Mechanistic curiosity will not kill the Bayesian cat

Behavioral and Brain Sciences 34 (4):192-193 (2011)
  Copy   BIBTEX

Abstract

Jones & Love (J&L) suggest that Bayesian approaches to the explanation of human behavior should be constrained by mechanistic theories. We argue that their proposal misconstrues the relation between process models, such as the Bayesian model, and mechanisms. While mechanistic theories can answer specific issues that arise from the study of processes, one cannot expect them to provide constraints in general

Links

PhilArchive



    Upload a copy of this work     Papers currently archived: 89,528

External links

Setup an account with your affiliations in order to access resources via your University's proxy server

Through your library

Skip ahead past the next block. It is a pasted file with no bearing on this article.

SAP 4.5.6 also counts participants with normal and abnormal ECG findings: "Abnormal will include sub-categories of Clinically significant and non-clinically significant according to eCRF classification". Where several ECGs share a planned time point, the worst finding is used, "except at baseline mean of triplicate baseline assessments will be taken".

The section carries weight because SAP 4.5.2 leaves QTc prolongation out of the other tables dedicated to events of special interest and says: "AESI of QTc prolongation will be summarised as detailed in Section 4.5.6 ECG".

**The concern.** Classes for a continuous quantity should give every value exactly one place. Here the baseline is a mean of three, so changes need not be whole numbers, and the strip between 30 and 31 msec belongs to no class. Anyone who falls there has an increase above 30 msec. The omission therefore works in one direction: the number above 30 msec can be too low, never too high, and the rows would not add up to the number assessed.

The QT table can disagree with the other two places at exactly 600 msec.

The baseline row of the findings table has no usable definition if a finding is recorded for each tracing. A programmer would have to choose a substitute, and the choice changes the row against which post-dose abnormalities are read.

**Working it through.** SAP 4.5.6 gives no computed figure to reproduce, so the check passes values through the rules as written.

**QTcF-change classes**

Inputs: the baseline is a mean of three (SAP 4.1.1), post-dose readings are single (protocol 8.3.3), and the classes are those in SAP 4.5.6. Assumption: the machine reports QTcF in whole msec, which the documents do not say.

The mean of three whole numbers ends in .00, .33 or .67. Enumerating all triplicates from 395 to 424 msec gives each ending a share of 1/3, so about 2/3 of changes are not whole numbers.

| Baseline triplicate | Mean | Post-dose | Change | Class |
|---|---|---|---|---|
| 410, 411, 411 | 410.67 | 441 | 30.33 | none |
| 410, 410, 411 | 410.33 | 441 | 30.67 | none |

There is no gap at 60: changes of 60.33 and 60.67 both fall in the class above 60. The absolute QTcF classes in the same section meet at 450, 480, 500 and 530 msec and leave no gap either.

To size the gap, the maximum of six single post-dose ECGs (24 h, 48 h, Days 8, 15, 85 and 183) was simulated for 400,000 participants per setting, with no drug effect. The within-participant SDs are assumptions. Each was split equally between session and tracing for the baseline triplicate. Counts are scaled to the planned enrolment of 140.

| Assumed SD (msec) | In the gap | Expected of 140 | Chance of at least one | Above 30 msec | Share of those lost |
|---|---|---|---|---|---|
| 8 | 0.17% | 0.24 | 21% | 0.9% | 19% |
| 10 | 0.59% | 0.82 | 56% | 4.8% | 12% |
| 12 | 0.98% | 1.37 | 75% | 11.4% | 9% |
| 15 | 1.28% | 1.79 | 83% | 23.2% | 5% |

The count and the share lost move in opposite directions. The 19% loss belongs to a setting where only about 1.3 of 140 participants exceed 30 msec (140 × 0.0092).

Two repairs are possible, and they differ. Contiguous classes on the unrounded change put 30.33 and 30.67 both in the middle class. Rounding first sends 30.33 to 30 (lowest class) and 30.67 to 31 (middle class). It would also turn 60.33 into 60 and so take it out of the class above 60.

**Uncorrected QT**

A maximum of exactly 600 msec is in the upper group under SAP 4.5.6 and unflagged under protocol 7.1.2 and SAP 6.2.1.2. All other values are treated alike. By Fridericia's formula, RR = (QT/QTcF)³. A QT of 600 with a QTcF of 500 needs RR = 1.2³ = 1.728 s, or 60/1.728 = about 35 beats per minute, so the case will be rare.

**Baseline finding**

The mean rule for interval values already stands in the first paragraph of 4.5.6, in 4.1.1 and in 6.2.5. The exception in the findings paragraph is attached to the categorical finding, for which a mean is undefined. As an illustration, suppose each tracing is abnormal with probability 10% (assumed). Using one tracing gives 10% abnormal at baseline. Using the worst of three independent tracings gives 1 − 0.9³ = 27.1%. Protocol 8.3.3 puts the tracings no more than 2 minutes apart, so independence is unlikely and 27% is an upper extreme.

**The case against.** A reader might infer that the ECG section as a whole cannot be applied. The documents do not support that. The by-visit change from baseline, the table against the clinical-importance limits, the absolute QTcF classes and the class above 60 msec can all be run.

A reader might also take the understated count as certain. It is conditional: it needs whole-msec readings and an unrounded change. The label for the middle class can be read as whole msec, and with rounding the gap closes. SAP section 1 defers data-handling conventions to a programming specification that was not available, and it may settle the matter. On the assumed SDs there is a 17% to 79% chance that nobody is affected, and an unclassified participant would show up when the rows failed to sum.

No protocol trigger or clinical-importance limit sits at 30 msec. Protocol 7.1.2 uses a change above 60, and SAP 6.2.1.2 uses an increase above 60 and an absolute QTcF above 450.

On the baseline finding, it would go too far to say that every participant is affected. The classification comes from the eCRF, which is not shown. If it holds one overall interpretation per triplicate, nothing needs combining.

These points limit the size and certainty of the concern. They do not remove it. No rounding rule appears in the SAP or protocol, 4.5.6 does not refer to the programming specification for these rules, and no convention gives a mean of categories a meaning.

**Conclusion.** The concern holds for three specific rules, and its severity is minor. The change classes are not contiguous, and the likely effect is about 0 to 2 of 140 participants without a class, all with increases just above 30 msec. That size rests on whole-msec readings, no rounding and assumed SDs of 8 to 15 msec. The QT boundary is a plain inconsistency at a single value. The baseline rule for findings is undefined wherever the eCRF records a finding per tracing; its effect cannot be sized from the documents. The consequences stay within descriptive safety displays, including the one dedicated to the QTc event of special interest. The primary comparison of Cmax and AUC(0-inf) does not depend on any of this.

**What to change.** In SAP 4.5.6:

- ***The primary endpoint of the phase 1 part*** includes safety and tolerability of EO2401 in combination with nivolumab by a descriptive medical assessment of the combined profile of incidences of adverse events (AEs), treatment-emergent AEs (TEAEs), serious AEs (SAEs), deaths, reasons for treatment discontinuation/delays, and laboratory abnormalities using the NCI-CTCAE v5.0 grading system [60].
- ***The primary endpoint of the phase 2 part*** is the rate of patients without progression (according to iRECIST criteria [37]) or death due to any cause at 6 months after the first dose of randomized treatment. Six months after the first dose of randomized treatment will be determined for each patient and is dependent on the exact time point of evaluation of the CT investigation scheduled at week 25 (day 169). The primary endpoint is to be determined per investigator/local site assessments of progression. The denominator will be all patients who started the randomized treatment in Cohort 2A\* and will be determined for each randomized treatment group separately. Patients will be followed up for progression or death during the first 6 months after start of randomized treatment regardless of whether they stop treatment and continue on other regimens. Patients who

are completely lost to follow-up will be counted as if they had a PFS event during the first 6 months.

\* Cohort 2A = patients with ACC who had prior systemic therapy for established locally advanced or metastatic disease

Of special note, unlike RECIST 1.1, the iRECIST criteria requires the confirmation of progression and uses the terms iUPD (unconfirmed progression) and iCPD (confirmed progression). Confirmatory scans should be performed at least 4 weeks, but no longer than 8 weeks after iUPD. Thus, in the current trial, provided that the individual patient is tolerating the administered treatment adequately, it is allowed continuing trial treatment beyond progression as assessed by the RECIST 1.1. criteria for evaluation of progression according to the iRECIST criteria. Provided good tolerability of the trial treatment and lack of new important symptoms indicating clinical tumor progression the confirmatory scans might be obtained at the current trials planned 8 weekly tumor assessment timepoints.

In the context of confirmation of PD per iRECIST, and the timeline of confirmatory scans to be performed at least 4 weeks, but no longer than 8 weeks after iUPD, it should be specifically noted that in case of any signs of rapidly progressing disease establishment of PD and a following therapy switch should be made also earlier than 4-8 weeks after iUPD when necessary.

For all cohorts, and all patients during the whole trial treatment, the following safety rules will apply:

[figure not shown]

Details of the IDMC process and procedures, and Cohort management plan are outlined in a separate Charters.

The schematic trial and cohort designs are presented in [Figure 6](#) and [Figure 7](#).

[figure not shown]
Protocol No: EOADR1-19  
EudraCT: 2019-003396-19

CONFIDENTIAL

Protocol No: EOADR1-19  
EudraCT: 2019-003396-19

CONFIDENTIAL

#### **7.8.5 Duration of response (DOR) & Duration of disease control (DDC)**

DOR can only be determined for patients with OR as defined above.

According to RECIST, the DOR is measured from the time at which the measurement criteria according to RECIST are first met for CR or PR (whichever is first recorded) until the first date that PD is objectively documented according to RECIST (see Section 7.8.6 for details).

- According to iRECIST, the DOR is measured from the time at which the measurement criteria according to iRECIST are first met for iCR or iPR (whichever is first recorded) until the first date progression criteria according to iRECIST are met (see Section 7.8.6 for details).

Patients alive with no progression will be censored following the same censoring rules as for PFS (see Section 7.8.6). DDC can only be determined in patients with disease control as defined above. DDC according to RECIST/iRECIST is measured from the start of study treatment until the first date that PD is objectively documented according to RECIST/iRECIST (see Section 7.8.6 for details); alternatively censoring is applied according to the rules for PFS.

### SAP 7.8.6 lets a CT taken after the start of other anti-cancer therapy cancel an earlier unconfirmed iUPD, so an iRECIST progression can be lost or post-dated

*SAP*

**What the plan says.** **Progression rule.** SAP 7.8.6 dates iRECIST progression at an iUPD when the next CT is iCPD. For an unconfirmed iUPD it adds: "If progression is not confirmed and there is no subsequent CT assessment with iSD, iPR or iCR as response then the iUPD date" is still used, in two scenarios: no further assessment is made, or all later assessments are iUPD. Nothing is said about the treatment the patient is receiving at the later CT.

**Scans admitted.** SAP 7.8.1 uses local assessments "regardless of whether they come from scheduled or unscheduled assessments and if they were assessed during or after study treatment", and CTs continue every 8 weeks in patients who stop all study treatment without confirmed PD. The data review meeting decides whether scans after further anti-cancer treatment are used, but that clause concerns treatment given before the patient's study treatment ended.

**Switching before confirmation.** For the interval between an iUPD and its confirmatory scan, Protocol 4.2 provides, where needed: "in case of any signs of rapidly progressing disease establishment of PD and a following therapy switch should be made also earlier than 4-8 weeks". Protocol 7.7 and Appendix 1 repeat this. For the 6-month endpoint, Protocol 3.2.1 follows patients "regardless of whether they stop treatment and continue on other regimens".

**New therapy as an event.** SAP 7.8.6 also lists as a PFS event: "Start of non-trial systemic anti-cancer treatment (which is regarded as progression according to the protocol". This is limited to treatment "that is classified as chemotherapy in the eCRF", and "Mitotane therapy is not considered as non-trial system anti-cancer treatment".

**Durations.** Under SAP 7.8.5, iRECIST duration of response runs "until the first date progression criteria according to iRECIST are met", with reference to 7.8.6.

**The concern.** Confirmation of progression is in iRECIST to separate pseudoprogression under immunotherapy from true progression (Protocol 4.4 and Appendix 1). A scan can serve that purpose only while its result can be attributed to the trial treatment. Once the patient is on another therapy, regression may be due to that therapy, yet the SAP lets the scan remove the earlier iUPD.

Similar books and articles

Bayes in the Brain—On Bayesian Modelling in Neuroscience.Matteo Colombo & Peggy Seriès - 2012 - British Journal for the Philosophy of Science 63 (3):697-723.
Curiosity was Framed.Dennis Whitcomb - 2010 - Philosophy and Phenomenological Research 81 (3):664-687.
Curiosity as a Moral Virtue.Elias Baumgarten - 2001 - International Journal of Applied Philosophy 15 (2):169-184.
Curiosity, Wonder and Education seen as Perspective Development.Paul Martin Opdal - 2001 - Studies in Philosophy and Education 20 (4):331-344.
Hume on Curiosity.Axel Gelfert - 2013 - British Journal for the History of Philosophy 21 (4):711-732.
Theory Change and Bayesian Statistical Inference.Jan-Willem Romeijn - 2005 - Philosophy of Science 72 (5):1174-1186.

Analytics

Added to PP
2013-10-27

Downloads
71 (#206,854)

6 months
2 (#644,763)

Historical graph of downloads
How can I increase my downloads?

Author Profiles

Citations of this work

No citations found.

Add more citations

References found in this work

Causality: Models, Reasoning and Inference.Judea Pearl - 2000 - New York: Cambridge University Press.

Add more references